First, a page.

• Mid 18th century: from the name of an imaginary race of brutish creatures in Swift's Gulliver's Travels (1726).
  • The fourth part of Jonathan Swift's satire Gulliver's Travels, published in 1726, describes the country of the Houyhnhnms, who were intelligent horses. Their simplicity and virtue contrasts with the disgusting brutality of the Yahoos, beasts in the shape of men. Soon yahoo was being used for a coarse person or lout. In Australia the Yahoo is a large, hairy man-like monster supposedly inhabiting the east of the country. The name is recorded from the mid 19th century, and may have originated in an Aboriginal word, though Swift's Yahoos influenced the form in English. In the internet site and search engine Yahoo!, Yahoo stands for Yet Another Hierarchical Officious Oracle, but was chosen partly because the associations of yahoo appealed to them.
Match the descriptions with the correct allusions.

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Complete the sentences with appropriate allusions from the previous task.

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Occasionally, background knowledge is needed if we are to paraphrase certain literary allusions. Before doing this task, read the ORIGIN section and use the Internet to find out more about the literary allusions. Then paraphrase and summarise the information, using your own words as far as possible.

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  • 6th Baron (1788–1824), English poet. Byron's poetry exerted considerable influence on the romantic movement, particularly on the Continent. Having joined the fight for Greek independence, he died of malaria before seeing serious action. Notable works: Childe Harold's Pilgrimage (1812–18) and Don Juan (1819–24).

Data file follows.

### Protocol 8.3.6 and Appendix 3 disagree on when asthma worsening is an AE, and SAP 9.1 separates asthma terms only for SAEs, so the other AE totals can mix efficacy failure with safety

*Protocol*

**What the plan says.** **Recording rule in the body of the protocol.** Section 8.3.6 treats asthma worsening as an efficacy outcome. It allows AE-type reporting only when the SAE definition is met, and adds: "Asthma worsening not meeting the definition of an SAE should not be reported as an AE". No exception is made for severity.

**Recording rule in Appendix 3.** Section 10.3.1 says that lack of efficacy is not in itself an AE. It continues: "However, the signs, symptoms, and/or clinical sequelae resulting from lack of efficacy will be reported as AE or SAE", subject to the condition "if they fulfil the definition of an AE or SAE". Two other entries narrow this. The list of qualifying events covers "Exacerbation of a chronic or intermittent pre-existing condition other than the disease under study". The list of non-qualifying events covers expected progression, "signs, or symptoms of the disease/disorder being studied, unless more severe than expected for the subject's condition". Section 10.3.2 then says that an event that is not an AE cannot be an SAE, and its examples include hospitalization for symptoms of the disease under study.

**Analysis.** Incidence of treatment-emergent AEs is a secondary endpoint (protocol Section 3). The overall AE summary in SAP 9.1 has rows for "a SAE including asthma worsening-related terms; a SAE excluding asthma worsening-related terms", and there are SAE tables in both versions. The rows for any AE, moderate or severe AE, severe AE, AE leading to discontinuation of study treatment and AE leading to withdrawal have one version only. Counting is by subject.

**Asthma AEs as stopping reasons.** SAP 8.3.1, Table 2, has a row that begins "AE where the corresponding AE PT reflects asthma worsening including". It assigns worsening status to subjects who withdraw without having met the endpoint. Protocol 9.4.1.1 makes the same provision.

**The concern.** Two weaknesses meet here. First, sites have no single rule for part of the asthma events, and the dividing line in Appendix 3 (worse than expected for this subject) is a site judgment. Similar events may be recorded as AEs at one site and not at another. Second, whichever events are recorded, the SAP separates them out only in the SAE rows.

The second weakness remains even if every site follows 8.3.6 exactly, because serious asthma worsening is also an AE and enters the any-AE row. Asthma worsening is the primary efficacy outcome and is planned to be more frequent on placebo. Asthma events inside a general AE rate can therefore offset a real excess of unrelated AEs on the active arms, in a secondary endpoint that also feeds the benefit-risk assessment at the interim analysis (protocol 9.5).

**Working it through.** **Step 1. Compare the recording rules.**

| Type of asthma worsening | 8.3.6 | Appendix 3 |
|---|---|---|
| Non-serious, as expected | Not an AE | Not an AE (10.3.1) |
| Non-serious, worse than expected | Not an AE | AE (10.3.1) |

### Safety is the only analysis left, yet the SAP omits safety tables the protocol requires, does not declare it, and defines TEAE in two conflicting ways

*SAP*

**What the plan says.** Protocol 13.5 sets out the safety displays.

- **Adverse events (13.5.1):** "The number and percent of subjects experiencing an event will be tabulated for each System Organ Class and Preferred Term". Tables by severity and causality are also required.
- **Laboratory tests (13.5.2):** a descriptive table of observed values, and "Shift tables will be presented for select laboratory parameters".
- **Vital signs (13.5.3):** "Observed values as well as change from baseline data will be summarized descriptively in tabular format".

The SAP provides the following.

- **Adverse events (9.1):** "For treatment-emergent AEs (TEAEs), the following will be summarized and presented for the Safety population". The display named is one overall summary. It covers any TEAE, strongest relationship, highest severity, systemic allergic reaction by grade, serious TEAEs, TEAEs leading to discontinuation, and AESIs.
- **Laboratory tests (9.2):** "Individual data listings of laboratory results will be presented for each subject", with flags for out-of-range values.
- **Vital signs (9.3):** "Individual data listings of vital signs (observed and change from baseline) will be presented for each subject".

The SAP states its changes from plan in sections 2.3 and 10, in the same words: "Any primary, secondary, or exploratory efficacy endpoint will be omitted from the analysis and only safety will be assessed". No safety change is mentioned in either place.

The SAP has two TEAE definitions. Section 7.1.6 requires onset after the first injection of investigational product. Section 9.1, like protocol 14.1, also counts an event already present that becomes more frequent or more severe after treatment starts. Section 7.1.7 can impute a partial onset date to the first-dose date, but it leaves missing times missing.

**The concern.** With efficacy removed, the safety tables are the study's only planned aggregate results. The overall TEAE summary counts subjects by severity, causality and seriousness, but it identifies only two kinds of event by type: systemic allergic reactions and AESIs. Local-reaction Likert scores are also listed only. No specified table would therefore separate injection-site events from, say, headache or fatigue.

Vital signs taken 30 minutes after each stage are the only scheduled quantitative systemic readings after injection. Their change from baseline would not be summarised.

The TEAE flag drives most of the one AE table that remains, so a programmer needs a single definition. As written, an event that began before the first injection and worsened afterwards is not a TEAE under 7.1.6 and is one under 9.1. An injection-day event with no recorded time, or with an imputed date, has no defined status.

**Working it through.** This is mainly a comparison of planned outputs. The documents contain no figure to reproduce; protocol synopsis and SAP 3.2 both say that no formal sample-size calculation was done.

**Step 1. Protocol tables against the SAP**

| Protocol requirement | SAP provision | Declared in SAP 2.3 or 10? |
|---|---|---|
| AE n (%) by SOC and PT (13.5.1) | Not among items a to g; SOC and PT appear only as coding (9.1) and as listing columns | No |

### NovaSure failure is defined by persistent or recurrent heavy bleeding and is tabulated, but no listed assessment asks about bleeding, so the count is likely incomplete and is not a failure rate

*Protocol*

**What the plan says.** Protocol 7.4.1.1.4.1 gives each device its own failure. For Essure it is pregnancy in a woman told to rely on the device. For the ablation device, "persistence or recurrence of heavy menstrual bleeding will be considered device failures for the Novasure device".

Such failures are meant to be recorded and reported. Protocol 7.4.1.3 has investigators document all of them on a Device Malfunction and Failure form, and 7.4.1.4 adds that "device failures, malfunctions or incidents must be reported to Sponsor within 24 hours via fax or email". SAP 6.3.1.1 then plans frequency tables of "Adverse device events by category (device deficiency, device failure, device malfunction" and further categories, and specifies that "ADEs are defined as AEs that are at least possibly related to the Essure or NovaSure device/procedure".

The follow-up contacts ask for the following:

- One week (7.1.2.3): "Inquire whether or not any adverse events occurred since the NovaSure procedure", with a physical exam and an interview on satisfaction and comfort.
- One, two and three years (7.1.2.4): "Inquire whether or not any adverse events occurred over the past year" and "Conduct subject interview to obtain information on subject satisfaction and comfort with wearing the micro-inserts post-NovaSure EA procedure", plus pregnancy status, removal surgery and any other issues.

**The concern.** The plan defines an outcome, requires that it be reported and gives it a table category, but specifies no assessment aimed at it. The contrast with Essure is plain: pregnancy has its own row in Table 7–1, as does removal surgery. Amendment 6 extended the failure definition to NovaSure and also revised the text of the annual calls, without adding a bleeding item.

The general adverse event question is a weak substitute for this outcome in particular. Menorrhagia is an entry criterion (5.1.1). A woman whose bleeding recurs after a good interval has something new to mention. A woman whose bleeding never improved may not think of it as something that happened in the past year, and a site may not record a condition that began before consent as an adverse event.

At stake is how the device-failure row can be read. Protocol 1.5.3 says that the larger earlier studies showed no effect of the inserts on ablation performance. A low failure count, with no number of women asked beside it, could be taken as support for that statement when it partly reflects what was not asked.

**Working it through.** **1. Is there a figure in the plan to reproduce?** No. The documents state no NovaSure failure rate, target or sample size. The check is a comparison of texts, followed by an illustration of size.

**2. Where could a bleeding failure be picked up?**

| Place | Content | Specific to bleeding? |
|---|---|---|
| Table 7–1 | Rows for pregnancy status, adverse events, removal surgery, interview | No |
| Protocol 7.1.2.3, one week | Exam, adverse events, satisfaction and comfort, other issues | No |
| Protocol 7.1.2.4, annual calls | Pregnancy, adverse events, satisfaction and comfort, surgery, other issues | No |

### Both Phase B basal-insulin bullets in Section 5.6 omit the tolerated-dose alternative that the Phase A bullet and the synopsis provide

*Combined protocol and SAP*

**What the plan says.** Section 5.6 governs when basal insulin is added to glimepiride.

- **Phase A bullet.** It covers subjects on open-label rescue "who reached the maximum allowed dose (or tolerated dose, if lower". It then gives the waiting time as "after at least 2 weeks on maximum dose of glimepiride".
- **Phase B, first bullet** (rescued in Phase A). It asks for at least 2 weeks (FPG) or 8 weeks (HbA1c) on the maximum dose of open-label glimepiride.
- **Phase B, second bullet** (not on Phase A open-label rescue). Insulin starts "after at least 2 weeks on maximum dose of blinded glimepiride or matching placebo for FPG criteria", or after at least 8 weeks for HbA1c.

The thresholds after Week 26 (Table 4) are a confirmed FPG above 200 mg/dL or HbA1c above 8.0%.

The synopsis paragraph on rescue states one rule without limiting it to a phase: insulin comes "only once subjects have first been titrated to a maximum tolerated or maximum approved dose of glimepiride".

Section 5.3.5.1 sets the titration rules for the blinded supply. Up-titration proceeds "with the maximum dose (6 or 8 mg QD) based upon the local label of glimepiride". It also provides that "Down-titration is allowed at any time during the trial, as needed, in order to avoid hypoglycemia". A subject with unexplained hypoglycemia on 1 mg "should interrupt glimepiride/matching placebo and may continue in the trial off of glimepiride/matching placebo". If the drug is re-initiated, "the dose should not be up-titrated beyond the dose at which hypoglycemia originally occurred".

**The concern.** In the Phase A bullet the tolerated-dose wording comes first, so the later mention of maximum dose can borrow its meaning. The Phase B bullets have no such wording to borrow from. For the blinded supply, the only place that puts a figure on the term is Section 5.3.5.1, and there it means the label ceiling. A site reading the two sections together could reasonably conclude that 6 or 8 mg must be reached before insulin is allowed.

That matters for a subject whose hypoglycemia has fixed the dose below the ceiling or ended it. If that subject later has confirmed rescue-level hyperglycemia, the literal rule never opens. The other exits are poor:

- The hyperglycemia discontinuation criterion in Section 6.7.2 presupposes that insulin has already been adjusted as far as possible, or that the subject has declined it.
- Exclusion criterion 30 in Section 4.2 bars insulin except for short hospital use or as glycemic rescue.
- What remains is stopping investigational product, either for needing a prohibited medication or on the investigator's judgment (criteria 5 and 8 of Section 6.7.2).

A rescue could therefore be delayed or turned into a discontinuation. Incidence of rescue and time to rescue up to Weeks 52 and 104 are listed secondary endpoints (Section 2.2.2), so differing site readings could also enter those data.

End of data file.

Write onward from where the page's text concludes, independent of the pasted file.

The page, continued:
• The hero of a romance (1605–15) by Cervantes, a satirical account of chivalric beliefs and conduct. The character of Don Quixote is typified by a romantic vision and naive, unworldly idealism.
  • A quixotic person is idealistic, unrealistic, and impractical, like the hero of the Spanish novel Don Quixote (1605–15) by Miguel de Cervantes. Don Quixote is a middle-aged country gentleman obsessed with tales of chivalry who decides to become a knight and rides out with his squire Sancho Panza in search of adventure.
  • (Died c. 1540), German astronomer and necromancer. Reputed to have sold his soul to the Devil, he became the subject of a drama by Goethe, an opera by Gounod, and a novel by Thomas Mann.
  • Mid 17th century: named after Thomas Hobson (1554–1631), a Cambridge carrier who hired out horses, giving the customer the ‘choice’ of the one nearest the door or none at all.